Partial Text: Cystic echinococcosis (CE) is a zoonosis present worldwide produced by Echinococcus granulosus (EG). As the most common intermediate hosts (sheep and goats) that develop cysts in liver and lung  , human may be infected and develop cysts in the same organs. The dog is the definitive host.
An intervention study with a control group was defined. The regions chosen for the program were Anecon Grande, Rio Chico Abajo, Nahuel Pan, Manuel Choique, Blancura Centro and Lipetren. Each farm was defined as an Epidemiologic Unit (EU), each containing one house or houses for one extended family. The geographic region was the Rio Negro Province in Argentina comprising, in total, an area of 5820 Km2  (Fig 1).
The numbers of animals involved in the vaccinations during the 6 years in which the program was continuing are shown in Table 1 (total 21447 sheep vaccinates). 9834 lambs received an initial dose of vaccine with a minimum and maximum coverage of 68.2% and 95.9% of the animals respectively, and 55.5 to 100% of the farms; 8082 received the second immunization approximately one month later with a minimum and maximum coverage of 43.3–87.8% of the animals respectively and 68.8–95.0% of the farms. 3531 received the third dose approximately one year later with a minimum and maximum coverage of 71.1 and 96.2% of the animals. To apply the third dose, the initial number of lambs was reduced by approximately 50% in each year (due to the animals being sold, consumed, predated, etc.).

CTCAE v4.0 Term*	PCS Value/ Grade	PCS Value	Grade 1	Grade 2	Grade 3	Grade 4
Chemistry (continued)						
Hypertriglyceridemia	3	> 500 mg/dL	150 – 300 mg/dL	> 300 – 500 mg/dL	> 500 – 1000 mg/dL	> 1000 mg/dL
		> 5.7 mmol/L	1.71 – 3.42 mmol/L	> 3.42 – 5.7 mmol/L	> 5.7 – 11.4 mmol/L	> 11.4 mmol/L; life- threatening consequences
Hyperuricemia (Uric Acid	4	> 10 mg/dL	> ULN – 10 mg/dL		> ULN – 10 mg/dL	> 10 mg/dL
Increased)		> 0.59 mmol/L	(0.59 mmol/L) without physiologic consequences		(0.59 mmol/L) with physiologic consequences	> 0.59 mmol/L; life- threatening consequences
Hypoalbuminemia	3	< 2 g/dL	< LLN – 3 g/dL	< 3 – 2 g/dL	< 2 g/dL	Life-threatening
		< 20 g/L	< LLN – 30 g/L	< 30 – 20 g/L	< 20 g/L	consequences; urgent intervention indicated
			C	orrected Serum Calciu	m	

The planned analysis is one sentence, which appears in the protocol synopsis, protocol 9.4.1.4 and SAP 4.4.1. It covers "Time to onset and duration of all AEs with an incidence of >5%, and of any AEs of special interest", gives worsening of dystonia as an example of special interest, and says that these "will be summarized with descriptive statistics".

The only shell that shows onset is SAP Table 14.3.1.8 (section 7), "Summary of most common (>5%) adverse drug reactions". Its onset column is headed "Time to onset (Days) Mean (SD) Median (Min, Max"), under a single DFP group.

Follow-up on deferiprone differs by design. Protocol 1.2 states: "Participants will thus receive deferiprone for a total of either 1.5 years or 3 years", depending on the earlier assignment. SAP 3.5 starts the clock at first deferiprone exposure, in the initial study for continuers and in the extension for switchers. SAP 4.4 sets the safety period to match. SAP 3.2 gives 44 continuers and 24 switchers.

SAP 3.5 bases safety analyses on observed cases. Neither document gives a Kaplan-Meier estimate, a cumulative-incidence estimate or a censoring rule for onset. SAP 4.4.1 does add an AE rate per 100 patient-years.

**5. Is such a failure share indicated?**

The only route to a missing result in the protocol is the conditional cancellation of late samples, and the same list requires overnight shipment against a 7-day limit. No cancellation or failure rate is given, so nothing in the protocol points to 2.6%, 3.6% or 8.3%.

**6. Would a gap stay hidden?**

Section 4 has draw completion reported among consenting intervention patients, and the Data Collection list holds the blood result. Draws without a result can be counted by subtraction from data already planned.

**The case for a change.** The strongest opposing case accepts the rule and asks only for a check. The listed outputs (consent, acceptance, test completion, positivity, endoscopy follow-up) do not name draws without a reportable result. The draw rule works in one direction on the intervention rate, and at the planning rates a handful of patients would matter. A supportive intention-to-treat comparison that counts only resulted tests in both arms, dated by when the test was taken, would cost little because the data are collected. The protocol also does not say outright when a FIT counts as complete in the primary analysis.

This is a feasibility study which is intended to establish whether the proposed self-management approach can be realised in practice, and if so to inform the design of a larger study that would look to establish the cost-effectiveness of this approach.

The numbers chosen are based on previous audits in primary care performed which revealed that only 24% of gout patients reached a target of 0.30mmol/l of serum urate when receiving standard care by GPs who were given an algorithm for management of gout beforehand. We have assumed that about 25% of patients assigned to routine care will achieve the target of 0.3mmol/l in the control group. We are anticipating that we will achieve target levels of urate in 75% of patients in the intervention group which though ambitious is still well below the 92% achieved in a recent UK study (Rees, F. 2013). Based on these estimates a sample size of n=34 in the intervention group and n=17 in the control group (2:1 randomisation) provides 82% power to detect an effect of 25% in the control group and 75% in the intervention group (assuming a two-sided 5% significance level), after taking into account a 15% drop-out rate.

The experience of the pilot vaccination program in Rio Negro with the EG95 vaccine described here found that vaccinated sheep had a significantly decreased prevalence of E. granulosus infection in adult animals, 21.1% in 2015 compared to 56.3% in 2009 (P = 0.03). A decrease in CE prevalence was also observed in the control area between 2009 and 2015 which was not statistically significant. Limitations in the number of animals available for necropsy may have contributed to there not being a statistically significant difference between the vaccination and control areas in 2015. There was an increased presence of veterinary staff involved in undertaking the trial activities in the control area as well as the vaccination areas over the duration of the study. This is considered to have been a likely to have led to greater compliance of the farmers in treating their dogs with praziquantel and this contributed to the reduction seen in the prevalence of CE there the non vaccination areas. In relation to the number and size of the hydatid cysts, 1.4 cysts per animal were found in the control area in 2009 (in the same communities as Larrieu et al., 2001) whereas 0.3 cysts were found per infected animal in the vaccinated area after 5 years of the program. The number of farmers with at least one E. granulosus infected animal was 94.7% at the start of the program and 23.5% in the evaluation described here. This suggests a substantial decrease of the infection risk to dogs due to a reduced availability of infected offal, which would be expected to translate to a lower infection in dogs and consequently incidence of human infection in the communities where the vaccine was used.